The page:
The Montespan discovery is not an isolated case. Throughout the Pyrenees, legends and myths about bears abound. They are connected with fertility, death, rebirth and sexuality; many of them involve bears and women having sex, either consensually or not. The most widespread one is the tale of Jean de l’Ours. It exists in various versions and has been handed down from generation to generation. Jean was the son of a bear and a woman, and he was exceptionally strong, as well as extremely ugly. After helping his mother escape from the cave where he was born, Jean wandered around the world and met three strong men, called Mill-wheel, Oak-cutter and Mountain-carrier. The four of them had several adventures before coming across a villainous old man (the devil, in fact), who had imprisoned three beautiful princesses and concealed three treasure chests in his castle. Jean managed to free the princesses and – despite the dirty tricks played by his companions to get the gold and the girls for themselves – he ended up marrying the prettiest princess and living happily ever after. A superficial analysis suggests that the ‘bear’ comes out of this story rather well – not just portrayed as being close to humankind, but in some ways morally superior too.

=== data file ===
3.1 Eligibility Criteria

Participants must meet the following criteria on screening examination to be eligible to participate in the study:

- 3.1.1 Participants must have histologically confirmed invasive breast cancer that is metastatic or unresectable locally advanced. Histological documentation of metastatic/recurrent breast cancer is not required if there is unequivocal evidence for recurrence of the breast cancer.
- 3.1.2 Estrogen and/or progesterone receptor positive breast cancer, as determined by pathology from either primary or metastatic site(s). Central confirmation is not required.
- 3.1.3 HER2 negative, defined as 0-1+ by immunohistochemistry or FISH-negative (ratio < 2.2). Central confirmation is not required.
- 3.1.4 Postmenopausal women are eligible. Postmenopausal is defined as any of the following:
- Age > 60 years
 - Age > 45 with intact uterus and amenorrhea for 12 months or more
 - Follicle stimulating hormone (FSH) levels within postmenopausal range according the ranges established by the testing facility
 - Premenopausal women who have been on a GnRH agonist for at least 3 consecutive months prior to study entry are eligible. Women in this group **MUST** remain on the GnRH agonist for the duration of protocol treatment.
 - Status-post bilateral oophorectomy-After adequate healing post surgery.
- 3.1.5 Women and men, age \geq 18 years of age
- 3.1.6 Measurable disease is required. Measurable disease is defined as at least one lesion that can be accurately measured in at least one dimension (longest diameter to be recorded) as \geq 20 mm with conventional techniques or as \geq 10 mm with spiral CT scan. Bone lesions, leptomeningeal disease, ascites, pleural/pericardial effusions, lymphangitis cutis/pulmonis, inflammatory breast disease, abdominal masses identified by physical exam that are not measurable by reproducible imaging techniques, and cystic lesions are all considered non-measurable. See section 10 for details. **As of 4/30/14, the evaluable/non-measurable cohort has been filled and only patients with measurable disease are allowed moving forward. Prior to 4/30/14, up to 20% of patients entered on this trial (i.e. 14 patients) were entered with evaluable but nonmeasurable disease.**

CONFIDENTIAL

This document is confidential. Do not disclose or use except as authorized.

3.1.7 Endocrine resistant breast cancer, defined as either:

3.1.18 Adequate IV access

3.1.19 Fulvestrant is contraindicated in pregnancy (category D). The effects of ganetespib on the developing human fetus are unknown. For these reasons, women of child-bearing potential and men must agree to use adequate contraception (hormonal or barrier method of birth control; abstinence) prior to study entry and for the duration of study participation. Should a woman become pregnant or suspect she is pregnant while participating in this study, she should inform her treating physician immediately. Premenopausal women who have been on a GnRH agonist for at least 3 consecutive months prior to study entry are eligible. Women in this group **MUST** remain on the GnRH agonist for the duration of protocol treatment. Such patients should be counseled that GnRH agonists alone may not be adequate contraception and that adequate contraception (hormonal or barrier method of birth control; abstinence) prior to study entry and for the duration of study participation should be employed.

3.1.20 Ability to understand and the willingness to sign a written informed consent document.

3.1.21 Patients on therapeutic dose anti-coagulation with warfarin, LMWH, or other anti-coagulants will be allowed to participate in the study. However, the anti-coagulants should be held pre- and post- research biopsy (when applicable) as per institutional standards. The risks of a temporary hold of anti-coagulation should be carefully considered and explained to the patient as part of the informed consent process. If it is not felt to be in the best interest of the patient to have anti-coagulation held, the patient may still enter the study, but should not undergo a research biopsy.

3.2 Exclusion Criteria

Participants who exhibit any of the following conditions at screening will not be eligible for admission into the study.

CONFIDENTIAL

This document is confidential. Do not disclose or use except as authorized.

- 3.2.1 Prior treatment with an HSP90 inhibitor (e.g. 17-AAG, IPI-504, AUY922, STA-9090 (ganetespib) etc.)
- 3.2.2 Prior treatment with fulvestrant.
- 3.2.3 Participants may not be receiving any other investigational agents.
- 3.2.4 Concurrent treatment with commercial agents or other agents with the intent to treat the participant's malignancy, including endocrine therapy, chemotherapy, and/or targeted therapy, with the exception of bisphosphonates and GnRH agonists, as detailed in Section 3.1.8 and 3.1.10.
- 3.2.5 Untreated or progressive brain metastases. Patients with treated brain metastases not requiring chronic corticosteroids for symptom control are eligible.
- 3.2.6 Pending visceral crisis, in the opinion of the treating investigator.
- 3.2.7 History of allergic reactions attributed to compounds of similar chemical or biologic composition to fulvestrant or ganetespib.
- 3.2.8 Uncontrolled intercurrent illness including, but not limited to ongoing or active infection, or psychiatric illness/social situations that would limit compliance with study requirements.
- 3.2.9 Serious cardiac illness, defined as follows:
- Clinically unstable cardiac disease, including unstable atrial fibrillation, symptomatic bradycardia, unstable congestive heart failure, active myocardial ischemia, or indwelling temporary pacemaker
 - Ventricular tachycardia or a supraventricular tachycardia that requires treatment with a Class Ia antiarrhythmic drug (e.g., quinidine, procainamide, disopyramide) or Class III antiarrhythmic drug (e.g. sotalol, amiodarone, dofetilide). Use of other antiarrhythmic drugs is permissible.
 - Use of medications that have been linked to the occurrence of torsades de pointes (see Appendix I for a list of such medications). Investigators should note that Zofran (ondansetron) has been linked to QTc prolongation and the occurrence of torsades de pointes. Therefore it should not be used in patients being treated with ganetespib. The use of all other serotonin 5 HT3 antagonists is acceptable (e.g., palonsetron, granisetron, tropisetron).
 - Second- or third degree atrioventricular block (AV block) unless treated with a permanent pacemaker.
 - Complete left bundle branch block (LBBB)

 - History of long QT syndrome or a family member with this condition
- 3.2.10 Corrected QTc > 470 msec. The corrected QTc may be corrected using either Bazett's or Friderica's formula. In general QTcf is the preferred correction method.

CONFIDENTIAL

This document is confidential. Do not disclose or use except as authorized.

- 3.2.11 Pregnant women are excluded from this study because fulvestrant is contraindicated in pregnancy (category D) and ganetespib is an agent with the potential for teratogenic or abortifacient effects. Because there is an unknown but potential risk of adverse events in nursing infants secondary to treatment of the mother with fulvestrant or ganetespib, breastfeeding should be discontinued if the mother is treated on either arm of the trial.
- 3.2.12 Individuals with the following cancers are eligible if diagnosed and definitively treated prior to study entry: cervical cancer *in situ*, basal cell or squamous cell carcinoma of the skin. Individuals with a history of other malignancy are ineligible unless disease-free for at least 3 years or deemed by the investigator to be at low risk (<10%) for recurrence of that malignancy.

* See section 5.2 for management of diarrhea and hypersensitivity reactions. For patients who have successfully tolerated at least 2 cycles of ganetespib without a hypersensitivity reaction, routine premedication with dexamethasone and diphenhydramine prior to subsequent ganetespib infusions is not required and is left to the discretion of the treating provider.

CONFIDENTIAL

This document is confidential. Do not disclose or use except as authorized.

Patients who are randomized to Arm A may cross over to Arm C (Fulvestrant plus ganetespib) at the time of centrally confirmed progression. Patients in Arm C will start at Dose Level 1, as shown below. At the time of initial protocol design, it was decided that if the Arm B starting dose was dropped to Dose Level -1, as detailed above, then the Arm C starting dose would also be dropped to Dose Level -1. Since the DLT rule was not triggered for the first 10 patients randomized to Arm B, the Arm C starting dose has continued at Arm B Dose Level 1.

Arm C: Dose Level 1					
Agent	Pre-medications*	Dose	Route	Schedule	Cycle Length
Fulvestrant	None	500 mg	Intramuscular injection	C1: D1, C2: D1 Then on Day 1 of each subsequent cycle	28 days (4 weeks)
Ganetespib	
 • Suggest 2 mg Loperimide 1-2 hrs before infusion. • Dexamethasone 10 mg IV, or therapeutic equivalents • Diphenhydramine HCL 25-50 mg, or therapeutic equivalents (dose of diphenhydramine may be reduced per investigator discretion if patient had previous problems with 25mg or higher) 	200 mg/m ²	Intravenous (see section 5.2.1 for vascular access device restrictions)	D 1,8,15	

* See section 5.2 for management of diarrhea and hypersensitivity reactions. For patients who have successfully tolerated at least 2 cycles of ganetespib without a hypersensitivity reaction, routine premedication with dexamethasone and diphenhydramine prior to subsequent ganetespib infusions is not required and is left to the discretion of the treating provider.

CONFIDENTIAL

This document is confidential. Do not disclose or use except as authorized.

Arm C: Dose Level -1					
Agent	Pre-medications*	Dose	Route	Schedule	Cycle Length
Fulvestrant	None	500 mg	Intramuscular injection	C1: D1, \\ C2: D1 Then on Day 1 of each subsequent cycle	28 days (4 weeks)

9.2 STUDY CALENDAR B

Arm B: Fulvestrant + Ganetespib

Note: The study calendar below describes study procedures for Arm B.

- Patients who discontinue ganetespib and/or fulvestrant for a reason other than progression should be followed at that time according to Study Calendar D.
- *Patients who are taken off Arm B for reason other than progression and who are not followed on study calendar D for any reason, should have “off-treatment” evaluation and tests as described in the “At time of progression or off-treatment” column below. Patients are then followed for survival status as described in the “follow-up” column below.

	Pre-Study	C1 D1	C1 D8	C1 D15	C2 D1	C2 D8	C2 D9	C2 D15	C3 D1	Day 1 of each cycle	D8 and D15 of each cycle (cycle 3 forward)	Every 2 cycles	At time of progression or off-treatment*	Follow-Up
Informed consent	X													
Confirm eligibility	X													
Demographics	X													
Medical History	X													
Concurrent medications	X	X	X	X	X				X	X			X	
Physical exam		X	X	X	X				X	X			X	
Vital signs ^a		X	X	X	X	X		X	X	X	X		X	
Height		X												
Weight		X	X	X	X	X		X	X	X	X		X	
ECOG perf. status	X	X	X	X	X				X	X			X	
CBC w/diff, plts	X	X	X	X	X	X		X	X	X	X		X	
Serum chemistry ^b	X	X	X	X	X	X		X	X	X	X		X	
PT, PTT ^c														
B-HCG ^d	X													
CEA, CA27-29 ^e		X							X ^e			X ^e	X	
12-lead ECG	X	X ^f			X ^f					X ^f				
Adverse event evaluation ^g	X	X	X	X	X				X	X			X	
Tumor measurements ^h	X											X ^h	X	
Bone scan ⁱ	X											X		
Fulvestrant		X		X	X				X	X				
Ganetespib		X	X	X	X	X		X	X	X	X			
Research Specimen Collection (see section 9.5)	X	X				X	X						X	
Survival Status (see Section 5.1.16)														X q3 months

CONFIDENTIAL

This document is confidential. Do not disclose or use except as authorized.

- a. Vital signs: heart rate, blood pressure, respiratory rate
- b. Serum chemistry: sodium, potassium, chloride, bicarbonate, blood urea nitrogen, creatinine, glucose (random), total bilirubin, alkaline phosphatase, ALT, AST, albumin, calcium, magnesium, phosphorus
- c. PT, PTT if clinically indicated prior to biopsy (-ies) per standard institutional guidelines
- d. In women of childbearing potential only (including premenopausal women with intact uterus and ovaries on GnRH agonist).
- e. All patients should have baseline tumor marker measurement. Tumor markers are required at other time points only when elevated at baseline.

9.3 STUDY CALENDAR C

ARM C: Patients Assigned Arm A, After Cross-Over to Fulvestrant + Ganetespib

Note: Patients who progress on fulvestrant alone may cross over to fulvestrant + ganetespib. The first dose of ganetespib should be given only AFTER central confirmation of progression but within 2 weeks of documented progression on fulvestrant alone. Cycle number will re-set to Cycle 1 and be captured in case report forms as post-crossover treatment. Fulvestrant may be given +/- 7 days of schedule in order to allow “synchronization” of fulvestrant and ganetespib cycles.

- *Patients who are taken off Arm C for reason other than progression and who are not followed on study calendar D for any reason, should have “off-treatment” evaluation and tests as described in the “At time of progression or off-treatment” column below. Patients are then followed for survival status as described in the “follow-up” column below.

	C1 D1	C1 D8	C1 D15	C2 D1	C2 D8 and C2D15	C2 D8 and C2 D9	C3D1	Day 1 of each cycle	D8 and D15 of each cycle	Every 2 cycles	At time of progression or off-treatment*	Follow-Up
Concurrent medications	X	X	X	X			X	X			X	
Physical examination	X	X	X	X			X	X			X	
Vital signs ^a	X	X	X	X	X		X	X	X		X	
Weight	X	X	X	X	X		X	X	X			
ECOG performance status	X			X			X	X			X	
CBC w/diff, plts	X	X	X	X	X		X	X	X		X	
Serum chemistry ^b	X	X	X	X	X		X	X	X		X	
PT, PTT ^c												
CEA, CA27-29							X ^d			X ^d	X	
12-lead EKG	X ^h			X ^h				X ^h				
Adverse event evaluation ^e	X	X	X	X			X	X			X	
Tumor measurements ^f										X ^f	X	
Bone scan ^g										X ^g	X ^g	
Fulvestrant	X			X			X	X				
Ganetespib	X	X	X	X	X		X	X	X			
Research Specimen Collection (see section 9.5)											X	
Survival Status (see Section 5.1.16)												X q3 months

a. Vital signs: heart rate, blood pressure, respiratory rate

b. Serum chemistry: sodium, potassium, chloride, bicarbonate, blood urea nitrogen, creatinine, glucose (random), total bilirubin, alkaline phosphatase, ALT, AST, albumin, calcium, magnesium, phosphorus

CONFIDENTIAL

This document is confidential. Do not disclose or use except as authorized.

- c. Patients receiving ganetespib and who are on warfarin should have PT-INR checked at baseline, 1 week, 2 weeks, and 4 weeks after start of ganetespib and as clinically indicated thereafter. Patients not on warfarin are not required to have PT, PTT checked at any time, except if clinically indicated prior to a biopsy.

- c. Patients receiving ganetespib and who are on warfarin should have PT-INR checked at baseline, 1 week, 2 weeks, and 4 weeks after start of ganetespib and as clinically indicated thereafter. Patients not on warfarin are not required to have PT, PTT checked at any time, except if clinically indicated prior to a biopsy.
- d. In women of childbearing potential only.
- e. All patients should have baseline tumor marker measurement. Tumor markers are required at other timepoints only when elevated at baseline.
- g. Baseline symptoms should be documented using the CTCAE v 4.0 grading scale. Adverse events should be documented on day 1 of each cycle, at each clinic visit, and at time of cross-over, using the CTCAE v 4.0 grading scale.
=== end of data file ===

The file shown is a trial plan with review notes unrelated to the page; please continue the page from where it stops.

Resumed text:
However, most bear myths don’t end so happily. Take, for example, the festivals marking the end of winter in the Catalan region of the Pyrenees. If you were to wander, unprepared, into Prats-de-Mollo on the morning of the Fête de L’Ours (Feast of the Bear), you would be in for a bit of a shock. A group of terrifying creatures, dressed in bear skins, with faces and hands blackened with soot and oil, and carrying stout sticks, are rushing through the narrow streets, in turn terrifying and entertaining the cheering crowd. Then the ‘hunters’ join in. They are wielding wine gourds and shotguns loaded with blanks, and begin a hectic and noisy pursuit of the bears. And suddenly comes the weirdest intervention of all: the ‘barbers’, dressed in white, wearing lace bonnets and powdered with flour, begin to catch, shackle and symbolically shave the bears with an axe, humanising them. The day ends in a frenzied dance (Bal de Corre), with all the participants taking part, until a gunshot rings out and the bears fall down dead. There’s plenty for anthropologists to get their teeth into here, but as far as the bears are concerned it adds up to mythological bad news.

The historical relationship with bears in the Pyrenees is that of reverence mixed with fear. In the mid-19th century the Vallée d’Ossau, in the western part of the High Pyrenees, was the home of a huge bear known as Dominique. In the 1840s, Dominique was killed by a renowned bear hunter, Jean Loustau, and his body – with a tricorn hat placed on his head as befits a soldier – was brought by cart into the city of Pau where he received a funeral and an obituary notice: